Published on July 9th, 2015 | by Travis Dicken0
What the Heck is “Holacracy” and Why is it Important?
A new trend is creeping over the new, younger, tech savvy generation of the bourgeois. These are the “hip” young executives inspired by the more approachable public personas of Steve Jobs and Bill Gates. The trend is called “holacracy.” What exactly this “holacracy” entails can be difficult to explain, and reports of its impact on workers often are confusing and contradictory. It is important that socialists analyze and understand holacracy and develop a coherent socialist perspective, because this development in capitalist relations is pushed by younger members of the ruling class.
Created by a software designer, “Holacracy is a new way of running an organization that removes power from a management hierarchy and distributes it across clear roles, which can then be executed autonomously, without a micromanaging boss.”
Essentially, it creates boss-less companies that allow greater employee independence and creativity, thereby increasing productivity through employee satisfaction. The Holacracy website is administered by HolacracyOne, which aims to assist other companies to create holacratic workplaces, The website details the differences between holacracy and traditional workplaces in a variety of ways. It aims to replace job titles, which are often outdated, limiting and overly simplistic. Titles bear little relevance to an employee’s day-to-day responsibilities. Holacracy offers “roles” that employees can fill based upon their preferences and talents. Employees may fill more than one role simultaneously. It also claims to abolish traditional management hierarchies by organizing employees into boss-less “circles.” These groups of employees are assigned a specific task, in which they delegate responsibilities amongst themselves in order to create “distributed authority.” One thing that becomes immediately clear is that the idea of holacracy already has an entire language that has sprung up around it. The website offers a glossary of common holacratic terms, and are included at the end of this article.
The website and a recent Wall Street Journal (WSJ) article detail the efforts of retailer Zappos to implement holacracy. They reveal a muddled picture of what a holacratic workplace is actually like. According to the WSJ, many employees reported confusion regarding holacratic organizing in the workplace and displeasure at sitting through hours of meetings and seminars on the topic. Some workers expressed worry that the lack of a management class could negatively effect their career aspirations. The time spent in meetings loomed large over the WSJ article. Employees reported up to five extra hours per week of meetings. They centered upon learning how to operate in a radically different workplace and learning the holacratic vocabulary. The new philosophy of Zappos was also spelled out in a 30-page constitution.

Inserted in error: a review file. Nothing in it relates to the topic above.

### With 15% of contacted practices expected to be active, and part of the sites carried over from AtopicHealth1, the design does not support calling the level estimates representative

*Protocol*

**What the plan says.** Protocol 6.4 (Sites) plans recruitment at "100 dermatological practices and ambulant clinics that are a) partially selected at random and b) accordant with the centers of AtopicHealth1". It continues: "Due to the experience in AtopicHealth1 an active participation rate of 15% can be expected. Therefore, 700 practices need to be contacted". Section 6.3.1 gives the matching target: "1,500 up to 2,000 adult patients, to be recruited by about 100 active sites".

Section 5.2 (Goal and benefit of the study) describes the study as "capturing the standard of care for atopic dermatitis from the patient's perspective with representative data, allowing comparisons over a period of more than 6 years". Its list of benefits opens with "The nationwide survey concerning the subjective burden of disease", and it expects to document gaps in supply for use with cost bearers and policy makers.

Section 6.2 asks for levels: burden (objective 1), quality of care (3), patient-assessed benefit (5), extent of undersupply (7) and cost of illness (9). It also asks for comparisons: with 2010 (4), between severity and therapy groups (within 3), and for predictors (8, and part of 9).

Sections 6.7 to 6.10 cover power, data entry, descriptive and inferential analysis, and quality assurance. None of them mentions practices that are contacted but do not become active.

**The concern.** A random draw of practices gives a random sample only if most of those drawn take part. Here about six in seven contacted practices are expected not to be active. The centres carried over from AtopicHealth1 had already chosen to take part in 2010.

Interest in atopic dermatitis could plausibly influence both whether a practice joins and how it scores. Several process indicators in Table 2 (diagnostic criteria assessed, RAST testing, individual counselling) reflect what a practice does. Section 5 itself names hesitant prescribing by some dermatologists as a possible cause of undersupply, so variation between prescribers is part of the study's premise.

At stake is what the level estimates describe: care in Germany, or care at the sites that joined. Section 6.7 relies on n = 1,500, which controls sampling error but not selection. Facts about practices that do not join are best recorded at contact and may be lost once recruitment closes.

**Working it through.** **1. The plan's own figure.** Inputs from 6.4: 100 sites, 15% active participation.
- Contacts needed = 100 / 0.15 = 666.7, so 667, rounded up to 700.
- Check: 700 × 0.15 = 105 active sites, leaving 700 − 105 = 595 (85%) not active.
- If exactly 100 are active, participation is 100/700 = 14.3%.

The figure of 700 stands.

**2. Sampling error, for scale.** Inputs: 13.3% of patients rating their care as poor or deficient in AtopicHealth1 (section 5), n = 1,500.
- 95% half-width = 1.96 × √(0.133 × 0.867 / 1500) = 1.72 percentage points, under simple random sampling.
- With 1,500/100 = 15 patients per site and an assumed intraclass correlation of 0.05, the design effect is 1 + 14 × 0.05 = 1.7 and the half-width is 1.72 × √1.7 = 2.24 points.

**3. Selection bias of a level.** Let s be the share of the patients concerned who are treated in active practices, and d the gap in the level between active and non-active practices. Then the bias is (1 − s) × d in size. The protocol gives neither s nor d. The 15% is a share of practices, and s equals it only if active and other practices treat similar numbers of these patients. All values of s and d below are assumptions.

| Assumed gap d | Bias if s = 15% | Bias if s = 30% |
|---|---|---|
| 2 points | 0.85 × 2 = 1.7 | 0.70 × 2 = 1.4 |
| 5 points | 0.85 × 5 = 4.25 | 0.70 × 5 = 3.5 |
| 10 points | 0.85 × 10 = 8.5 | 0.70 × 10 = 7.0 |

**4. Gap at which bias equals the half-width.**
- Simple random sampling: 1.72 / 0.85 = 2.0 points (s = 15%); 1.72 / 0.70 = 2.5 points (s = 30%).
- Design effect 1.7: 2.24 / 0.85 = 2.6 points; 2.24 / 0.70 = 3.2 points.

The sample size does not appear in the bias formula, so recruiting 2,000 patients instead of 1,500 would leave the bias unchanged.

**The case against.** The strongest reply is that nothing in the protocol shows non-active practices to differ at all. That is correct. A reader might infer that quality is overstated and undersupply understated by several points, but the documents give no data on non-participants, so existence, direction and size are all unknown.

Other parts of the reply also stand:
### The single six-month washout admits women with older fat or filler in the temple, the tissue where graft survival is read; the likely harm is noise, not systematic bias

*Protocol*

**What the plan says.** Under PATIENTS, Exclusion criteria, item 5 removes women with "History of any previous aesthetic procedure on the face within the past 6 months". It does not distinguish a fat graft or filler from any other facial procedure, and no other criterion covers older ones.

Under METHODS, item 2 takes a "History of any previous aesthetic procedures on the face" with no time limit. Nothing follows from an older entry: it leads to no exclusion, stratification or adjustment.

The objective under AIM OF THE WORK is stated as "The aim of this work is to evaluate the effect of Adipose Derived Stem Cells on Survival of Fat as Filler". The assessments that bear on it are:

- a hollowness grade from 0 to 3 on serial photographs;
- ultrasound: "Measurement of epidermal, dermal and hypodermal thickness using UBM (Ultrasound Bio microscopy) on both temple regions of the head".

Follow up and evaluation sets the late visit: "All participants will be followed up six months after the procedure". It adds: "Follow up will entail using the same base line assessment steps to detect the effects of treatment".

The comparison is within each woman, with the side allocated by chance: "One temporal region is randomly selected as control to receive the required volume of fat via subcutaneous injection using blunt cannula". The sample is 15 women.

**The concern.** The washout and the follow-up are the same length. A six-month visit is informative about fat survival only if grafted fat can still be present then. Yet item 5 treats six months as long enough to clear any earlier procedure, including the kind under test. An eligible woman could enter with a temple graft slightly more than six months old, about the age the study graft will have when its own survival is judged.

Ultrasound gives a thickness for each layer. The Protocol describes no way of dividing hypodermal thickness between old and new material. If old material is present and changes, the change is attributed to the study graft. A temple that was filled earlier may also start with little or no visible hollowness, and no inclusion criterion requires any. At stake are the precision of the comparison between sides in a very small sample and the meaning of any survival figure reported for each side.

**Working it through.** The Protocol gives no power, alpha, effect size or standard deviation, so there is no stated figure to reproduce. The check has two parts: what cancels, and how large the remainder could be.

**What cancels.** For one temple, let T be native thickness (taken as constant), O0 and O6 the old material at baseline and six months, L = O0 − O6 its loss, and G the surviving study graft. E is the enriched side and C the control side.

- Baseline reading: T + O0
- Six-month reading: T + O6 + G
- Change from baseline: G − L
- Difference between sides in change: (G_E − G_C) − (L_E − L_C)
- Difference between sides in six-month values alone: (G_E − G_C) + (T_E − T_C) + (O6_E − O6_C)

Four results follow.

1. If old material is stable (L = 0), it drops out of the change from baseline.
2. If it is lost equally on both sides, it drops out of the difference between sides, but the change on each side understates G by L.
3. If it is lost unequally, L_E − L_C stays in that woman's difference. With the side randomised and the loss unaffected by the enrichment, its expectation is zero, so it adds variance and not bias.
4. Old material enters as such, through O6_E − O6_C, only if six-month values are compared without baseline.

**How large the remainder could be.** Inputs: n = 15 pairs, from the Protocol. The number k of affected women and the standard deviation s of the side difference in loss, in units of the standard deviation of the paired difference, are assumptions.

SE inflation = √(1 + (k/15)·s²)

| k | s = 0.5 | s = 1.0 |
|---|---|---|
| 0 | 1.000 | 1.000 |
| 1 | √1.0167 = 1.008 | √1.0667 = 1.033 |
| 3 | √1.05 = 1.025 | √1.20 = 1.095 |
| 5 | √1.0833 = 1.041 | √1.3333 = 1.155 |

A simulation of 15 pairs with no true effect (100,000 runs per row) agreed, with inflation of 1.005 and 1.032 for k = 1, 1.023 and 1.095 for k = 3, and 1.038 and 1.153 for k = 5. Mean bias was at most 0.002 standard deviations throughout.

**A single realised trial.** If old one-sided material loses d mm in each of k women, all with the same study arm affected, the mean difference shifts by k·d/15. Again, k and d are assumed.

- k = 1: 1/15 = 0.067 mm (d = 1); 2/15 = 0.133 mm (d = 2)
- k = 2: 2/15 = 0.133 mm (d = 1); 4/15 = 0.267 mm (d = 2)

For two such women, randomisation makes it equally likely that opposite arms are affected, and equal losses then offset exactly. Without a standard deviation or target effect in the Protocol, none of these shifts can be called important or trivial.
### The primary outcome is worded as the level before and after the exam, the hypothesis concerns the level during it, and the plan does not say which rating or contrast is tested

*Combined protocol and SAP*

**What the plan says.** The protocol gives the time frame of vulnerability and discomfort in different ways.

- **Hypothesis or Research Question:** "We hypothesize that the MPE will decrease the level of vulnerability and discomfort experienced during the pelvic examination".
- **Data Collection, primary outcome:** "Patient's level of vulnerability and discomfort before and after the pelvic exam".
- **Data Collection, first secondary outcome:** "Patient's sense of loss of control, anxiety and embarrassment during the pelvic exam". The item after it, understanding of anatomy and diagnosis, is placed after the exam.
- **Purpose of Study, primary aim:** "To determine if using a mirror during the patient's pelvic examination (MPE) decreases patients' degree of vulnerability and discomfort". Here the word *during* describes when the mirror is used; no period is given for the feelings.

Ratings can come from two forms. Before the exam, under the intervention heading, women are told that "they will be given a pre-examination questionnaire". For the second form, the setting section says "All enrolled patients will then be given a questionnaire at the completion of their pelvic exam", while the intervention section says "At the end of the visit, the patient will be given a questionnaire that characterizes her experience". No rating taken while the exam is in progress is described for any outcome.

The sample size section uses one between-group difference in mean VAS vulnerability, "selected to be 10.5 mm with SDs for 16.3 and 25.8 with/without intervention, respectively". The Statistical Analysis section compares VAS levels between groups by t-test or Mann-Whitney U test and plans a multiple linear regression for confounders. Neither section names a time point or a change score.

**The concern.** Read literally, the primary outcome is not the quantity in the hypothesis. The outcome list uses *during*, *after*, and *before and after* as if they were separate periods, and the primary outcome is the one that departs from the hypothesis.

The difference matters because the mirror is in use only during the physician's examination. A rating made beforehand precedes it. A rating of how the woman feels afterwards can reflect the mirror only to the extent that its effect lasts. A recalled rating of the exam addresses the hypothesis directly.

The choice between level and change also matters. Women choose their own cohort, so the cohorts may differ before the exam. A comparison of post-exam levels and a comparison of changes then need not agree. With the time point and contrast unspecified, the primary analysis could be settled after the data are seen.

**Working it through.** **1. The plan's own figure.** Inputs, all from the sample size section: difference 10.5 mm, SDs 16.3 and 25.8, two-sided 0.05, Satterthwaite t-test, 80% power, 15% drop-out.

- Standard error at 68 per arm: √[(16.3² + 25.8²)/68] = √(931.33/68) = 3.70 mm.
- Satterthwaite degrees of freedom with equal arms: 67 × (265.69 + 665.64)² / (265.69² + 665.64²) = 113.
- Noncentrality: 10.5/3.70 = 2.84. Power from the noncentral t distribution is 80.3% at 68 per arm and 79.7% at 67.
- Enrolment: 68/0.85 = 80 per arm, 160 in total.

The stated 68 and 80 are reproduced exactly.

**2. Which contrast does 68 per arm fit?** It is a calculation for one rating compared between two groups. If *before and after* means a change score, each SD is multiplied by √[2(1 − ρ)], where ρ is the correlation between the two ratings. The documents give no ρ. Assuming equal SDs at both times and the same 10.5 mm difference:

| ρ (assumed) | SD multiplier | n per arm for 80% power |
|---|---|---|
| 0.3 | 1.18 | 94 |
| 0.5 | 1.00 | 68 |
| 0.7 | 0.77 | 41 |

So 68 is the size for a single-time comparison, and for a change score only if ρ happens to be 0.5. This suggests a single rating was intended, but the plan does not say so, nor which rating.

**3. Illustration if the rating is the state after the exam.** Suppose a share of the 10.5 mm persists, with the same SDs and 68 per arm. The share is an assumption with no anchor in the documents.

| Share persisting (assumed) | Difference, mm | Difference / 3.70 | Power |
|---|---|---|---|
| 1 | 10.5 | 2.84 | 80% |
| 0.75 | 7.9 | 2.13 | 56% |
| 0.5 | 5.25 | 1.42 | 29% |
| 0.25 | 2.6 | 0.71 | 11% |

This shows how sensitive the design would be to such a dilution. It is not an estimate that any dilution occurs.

The Journal went on to report that just over 200 employees, representing 14 precentof Zapposʼ workforce, decided to leave the retailer amid confusion and concerns about their altered career paths. Other employees reported a feeling of unease as daily routines were disrupted. Zappos CEO, Tony Hsieh, 41, defended the system by saying that it encourages employees “to act more like entrepreneurs.” Notwithstanding, employee retention was at 86 percent for workers who decided to stay at their jobs, instead of accepting severance packages worth three months of pay. He did admit, however, that holacracy “takes time and a lot of trial and error,” and wrote in a memo that Zappos, “hadnʼt moved fast enough towards self-management.”
Not all reports from Zappos employees were negative. Brianna Alex, 26 and a former manager, told the WSJ that she hadnʼt been guaranteed a new position and faced the possibility of a pay cut (Zappos claims this is very unlikely). Her new role of “managing the work” instead of other workers left her with more time for the companyʼs workplace diversity committee and dance team. Other employees said that they felt meetings were now much more productive. They praised a feature of holacracy in which all employees are given an allotment of time during meetings to say whatever they have on their mind. This allowed one shuttle driver to lodge a complaint about employees leaving trash behind in Zappos shuttles. He claimed to have felt uncomfortable for years addressing this through other avenues. The WSJ also reported that 80 percent of businesses that adopt holacracy stick with it for more than one year.